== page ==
Many Firms Loath to Report Bribery

U.S. government offers leniency if companies report violations, but many decide not to disclose.

When Tyson Foods Inc. and Wal-Mart Stores Inc. received internal reports that employees may have paid bribes in Mexico, each faced the same vexing question: should they turn themselves in to U.S. authorities?

Tyson, the biggest U.S. food processor, admitted bribing government-employed inspectors and paid $5.2 million to avoid prosecution. Wal-Mart, the world’s largest retailer, began an internal probe in 2005, shut it down and didn’t disclose the matter to regulators and prosecutors until late last year, after learning the New York Times was investigating, the paper said.

‘What’s the Point?’

Lawyers typically urge self-disclosure for bribery allegations that involve senior management, an important contract, a whistle-blower, external auditors or a foreign regulator, said Claudius Sokenu, a former SEC attorney. Some industries also require self-reporting to the government.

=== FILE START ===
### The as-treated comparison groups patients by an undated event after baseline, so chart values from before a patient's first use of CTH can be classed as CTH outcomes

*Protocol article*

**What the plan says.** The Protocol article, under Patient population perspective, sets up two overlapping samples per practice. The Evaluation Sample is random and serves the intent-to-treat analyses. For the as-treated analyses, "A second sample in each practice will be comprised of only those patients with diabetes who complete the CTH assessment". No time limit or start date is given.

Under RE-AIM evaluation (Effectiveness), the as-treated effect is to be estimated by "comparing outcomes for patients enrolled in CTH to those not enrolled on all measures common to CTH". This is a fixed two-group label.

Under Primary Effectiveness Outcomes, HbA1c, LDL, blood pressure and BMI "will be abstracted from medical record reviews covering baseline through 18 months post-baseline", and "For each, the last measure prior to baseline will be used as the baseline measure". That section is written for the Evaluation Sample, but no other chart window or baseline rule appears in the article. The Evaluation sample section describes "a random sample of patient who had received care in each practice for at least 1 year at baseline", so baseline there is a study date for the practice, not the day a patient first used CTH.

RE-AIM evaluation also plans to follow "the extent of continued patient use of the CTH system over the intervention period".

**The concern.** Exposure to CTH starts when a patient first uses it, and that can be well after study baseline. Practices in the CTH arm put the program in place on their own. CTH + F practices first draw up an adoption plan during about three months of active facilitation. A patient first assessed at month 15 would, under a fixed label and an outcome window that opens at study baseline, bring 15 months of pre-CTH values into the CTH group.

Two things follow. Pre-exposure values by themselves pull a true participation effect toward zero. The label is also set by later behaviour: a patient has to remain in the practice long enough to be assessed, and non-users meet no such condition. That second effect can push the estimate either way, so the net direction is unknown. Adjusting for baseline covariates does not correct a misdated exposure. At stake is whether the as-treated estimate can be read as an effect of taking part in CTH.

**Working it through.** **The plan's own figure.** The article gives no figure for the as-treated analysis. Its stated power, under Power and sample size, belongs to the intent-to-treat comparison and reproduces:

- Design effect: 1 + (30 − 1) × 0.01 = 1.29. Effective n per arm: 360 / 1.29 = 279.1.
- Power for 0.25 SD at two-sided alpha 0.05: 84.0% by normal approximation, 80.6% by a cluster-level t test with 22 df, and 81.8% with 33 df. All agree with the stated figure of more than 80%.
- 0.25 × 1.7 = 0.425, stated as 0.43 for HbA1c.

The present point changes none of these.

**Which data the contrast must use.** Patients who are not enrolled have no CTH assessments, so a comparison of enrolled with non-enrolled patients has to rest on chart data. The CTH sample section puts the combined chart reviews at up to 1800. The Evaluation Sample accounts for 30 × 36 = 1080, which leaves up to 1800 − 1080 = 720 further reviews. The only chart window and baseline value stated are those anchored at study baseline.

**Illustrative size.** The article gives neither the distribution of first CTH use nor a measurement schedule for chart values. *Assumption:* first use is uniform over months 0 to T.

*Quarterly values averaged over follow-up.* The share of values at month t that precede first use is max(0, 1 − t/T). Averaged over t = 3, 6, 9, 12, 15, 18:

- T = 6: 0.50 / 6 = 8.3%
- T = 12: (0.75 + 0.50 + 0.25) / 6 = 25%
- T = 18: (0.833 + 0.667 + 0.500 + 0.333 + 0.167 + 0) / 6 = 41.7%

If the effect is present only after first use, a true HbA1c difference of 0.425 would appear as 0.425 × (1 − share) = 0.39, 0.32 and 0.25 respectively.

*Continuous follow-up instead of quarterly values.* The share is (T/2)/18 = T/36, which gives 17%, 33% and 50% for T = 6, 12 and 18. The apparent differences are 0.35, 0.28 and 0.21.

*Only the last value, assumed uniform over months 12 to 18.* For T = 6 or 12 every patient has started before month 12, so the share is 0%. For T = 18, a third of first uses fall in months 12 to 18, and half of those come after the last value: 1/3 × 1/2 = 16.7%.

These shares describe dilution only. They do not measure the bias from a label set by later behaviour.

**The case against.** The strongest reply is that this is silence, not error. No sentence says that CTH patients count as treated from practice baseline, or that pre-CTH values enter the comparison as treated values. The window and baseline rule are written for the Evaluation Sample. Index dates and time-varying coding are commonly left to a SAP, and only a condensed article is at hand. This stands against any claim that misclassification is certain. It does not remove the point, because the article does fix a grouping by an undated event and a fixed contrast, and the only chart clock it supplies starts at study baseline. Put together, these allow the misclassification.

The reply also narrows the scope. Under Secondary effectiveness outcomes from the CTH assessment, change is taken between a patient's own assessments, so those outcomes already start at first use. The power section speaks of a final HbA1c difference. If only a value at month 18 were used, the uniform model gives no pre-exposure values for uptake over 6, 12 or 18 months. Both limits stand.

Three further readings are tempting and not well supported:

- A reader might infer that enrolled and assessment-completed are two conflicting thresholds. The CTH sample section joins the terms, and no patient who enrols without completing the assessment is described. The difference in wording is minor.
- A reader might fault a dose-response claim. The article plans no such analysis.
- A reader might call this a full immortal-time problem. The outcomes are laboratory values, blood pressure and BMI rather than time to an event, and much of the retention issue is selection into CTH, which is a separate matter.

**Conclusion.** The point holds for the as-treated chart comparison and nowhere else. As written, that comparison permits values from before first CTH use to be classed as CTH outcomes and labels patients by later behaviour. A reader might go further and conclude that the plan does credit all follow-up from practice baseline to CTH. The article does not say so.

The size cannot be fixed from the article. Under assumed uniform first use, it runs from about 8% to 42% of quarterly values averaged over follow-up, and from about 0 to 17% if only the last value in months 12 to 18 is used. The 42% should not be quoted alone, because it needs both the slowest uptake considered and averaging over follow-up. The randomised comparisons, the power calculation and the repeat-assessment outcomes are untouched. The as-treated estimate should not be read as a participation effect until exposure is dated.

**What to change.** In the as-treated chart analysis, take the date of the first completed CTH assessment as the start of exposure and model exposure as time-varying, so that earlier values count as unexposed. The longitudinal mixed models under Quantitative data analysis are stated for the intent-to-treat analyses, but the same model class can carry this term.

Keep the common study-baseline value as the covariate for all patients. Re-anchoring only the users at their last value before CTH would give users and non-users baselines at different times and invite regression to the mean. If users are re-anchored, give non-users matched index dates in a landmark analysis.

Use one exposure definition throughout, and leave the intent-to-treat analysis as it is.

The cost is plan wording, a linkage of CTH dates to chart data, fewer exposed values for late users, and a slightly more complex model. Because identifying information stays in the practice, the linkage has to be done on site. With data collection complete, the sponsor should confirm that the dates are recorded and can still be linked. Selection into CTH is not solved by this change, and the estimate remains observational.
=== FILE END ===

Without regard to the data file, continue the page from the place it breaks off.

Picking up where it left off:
Prosecution Guide

Prosecutors follow a nine-step guide on business prosecutions in deciding how to resolve cases. The criteria include the seriousness of the crimes, a company’s history of wrongdoing, its willingness to cooperate, and the extent of compliance programs. The government may decide to charge a company or its subsidiaries, enter into deferred-prosecution or non-prosecution agreements or bring no charges at all.


BizJet International Sales and Support Inc., a Tulsa, Oklahoma-based provider of aircraft maintenance, paid $11.8 million in March to resolve a bribery case. It got a 30 percent reduction on its criminal penalty for its voluntary disclosure, “extraordinary cooperation” and extensive remediation.

Game Changer

“The big game changer has been the Dodd-Frank bill,” Dickinson said. “If a company is doing an internal audit and came across something 10 years ago it might have said, ‘We have a problem, and we’d better fix that.’ Today, one of the first things a company has to ask is, ‘Should we self-report?”’

‘Costs are Apparent’

“The costs are apparent, and quantifiable, while the benefits seem very intangible,” Bruch said.

‘Fully Compliant’

“They say, ‘We’ll fully investigate the issue, fix the problem and make sure we’re fully compliant with the law, discipline or fire employees, and enhance our compliance system,”’ he said. “They say, ‘We’ll do everything the government would have told us to do had we gone in, but we won’t have a sanction.”’

Page 1 of 7

Copyright 2016 Bloomberg. All rights reserved. This material may not be published, broadcast, rewritten, or redistributed.


Advertisement. Closing in 15 seconds.